How to Start A Practice
What Do I Do Next?
These days, we are unfortunately inundated with news of layoffs in the legal and legal marketing professions. This is a difficult time, fraught with anxiety and even fear. We are inundated, as well, with an overwhelming array of advice, which, like all advice, is only worthwhile if it fits one’s personal abilities or predilections.
We have, now, literally thousands of lawyers and accountants looking for guidance through a very dark night. Most, of course, are job hunting, and the advice in that category has filled books with stuff that sometimes works, but not always. There are those who are frozen in the headlights. It seems incomprehensible that after all that education and training, there are no jobs in this wide world.
Then there are the entrepreneurial lawyers and accountants who see this situation as an opportunity to start up on their own. These are the brave and hardy ones who remember that every one of the AMLAW 100 and Big Four accounting firms started out as solos or partnerships of a few other hardy souls, which is a message that should help sustain all startups.
Every legal and accounting publication — in hard copy or on the Internet — is loaded with advice about how to start a practice. But what seems to be missing is realistic guidance on the practice — the practice, not the theory — of practice development: Not what you should do, but what you could do.
Some of it is obvious. Hit on your relatives, friends, and former colleagues who are still working. Talk to the placement people at your law school. Network.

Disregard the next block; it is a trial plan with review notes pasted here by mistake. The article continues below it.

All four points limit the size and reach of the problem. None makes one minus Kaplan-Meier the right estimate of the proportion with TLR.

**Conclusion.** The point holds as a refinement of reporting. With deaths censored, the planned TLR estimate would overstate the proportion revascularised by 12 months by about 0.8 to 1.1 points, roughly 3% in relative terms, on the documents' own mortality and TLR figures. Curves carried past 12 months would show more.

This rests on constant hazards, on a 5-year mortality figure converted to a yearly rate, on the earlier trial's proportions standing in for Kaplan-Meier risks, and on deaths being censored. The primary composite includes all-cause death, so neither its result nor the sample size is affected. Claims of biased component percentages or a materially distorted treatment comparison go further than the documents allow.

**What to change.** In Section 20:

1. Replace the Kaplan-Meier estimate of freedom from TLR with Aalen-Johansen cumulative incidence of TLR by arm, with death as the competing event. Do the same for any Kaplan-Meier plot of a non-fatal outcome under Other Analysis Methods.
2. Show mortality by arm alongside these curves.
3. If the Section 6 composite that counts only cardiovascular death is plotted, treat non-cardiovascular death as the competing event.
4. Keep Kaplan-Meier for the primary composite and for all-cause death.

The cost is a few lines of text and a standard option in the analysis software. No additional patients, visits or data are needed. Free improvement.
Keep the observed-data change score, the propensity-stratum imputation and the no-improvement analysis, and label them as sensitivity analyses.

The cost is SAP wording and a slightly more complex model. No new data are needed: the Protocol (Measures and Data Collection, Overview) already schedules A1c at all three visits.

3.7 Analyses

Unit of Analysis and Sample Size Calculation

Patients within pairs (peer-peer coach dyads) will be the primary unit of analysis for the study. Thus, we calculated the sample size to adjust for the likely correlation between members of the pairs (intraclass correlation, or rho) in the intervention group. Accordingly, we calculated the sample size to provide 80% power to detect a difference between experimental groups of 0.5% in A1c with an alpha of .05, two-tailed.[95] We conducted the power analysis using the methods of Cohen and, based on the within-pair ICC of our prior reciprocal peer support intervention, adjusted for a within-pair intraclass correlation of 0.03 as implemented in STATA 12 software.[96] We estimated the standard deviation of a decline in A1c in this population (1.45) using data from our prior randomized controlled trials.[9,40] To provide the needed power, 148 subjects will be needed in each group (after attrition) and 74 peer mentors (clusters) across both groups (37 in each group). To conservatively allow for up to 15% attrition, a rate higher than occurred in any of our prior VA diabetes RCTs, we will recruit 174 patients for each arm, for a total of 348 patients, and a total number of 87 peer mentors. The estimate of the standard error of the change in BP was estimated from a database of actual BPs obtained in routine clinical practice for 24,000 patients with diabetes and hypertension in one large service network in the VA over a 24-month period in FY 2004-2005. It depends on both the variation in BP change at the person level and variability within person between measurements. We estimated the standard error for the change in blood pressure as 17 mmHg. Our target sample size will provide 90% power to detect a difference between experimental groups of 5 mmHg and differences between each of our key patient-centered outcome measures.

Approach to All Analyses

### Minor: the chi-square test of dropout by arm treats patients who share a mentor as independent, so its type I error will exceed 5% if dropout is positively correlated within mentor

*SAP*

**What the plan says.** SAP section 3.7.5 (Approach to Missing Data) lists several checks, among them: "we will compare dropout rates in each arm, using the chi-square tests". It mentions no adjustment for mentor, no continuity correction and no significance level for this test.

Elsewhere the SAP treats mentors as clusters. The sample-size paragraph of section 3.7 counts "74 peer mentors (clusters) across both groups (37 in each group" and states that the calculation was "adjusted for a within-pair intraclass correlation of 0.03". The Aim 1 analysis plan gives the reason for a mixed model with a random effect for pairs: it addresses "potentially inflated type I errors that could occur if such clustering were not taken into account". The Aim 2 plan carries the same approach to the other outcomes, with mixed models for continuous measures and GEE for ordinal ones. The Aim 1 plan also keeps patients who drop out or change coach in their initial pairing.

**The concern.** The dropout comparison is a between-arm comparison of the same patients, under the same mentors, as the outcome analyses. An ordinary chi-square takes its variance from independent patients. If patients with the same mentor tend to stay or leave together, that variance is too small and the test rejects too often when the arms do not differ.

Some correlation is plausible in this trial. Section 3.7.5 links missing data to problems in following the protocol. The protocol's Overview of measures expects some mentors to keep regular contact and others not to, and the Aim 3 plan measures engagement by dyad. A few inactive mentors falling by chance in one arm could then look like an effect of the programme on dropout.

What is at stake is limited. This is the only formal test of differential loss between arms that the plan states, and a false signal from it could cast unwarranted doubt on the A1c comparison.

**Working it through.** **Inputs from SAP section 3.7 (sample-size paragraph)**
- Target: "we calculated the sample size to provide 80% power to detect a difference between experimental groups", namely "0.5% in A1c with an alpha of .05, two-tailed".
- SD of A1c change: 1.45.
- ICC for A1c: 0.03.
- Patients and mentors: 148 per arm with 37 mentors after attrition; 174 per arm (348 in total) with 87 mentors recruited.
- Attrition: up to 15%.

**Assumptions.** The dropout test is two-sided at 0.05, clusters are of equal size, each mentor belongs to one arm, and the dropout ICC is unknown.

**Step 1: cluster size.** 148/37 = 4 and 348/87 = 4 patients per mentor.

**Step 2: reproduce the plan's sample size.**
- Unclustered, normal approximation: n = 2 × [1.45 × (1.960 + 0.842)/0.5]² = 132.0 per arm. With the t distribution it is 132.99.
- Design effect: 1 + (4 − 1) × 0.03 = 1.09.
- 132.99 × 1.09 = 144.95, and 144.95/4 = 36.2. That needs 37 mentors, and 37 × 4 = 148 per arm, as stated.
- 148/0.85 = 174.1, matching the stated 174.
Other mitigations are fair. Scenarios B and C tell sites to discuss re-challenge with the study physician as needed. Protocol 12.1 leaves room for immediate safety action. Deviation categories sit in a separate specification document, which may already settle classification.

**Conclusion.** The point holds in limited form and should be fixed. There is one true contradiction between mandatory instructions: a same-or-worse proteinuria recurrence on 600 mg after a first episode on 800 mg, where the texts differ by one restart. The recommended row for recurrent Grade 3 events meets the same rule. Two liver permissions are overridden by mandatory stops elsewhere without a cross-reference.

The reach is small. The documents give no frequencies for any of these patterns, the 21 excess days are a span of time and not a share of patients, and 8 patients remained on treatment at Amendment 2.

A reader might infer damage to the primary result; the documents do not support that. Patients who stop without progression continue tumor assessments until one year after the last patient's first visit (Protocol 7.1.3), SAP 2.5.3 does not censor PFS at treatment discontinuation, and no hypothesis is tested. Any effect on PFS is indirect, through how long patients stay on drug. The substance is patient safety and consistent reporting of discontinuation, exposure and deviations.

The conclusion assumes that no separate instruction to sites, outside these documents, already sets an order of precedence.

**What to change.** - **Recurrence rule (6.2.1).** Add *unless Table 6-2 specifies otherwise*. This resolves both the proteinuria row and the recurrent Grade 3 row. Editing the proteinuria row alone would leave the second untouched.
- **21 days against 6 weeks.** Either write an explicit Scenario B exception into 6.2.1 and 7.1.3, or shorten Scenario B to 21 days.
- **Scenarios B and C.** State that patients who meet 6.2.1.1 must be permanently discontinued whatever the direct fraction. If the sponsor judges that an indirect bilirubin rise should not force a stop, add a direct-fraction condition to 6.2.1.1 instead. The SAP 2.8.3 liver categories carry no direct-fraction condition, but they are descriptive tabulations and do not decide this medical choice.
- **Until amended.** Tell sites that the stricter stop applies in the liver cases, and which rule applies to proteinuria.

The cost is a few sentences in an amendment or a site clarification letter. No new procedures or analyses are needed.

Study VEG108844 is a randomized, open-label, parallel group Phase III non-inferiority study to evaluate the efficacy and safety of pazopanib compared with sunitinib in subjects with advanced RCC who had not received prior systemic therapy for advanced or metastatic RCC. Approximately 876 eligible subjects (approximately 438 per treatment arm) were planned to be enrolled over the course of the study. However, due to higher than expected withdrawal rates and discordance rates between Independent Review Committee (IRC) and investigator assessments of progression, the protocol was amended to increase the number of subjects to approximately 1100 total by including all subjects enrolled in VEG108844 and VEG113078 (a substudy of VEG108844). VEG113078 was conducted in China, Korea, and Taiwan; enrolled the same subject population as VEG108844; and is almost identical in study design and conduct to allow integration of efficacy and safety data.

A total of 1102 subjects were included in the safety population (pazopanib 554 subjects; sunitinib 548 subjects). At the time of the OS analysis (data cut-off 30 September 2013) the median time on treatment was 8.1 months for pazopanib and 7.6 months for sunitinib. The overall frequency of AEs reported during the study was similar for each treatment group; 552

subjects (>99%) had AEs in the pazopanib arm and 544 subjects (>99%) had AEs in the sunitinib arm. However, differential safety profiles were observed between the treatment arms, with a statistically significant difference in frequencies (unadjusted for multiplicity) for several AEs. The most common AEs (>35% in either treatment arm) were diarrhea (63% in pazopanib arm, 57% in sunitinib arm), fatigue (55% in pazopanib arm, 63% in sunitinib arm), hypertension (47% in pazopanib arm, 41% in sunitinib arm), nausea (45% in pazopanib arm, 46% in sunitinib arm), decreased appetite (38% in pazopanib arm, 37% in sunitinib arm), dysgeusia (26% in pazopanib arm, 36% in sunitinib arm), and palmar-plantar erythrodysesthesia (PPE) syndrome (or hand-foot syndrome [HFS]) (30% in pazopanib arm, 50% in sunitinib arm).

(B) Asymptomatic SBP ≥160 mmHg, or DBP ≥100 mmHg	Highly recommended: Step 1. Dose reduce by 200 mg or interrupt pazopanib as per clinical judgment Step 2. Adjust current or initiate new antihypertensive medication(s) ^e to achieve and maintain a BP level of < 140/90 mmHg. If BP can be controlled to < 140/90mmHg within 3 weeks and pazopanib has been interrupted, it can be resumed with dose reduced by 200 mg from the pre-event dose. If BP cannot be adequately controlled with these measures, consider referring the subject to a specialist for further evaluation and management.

Network? How? Join organizations. You’ve no doubt already thought of that. But which ones? Here’s the trick.
- Even though you may be envisioning a general practice, start with a specialty. There are several ways to look at that. You may not want to choose real estate, because everybody knows that’s one of the specialties that got us into this mess. On the other hand, real estate professionals and investors can well be the ones who most need your services, but can’t afford the big firms. Bankruptcy, estate planning, any field that you can serve for the smaller client. It doesn’t matter. Just choose wisely. The important thing is that as a specialist, you have a better chance to compete than if you start out as a generalist. In the minds of today’s consumers of services, and in an increasingly complex world, the generalist is the last person in the world people go to when they need a lawyer or an accountant. And this includes both the need for specialized advice, and the need for someone who is conversant with the intricacies of specific industries.
- Remember that all you’re after at the beginning is the first client or two. When that happens, you’re in business, and you can grow from there.
- Find an organization that either serves the prospective client you’re after, or has members that might be active or influential in the clientele you’re after. If there are still bankers left in the world, find an organization that has a few as members. They know where the clients are.
- After you’ve joined the appropriate organization, get active. Attend meetings. Make friends, and be visible. Volunteer for committees. You might even find becoming an officer is helpful.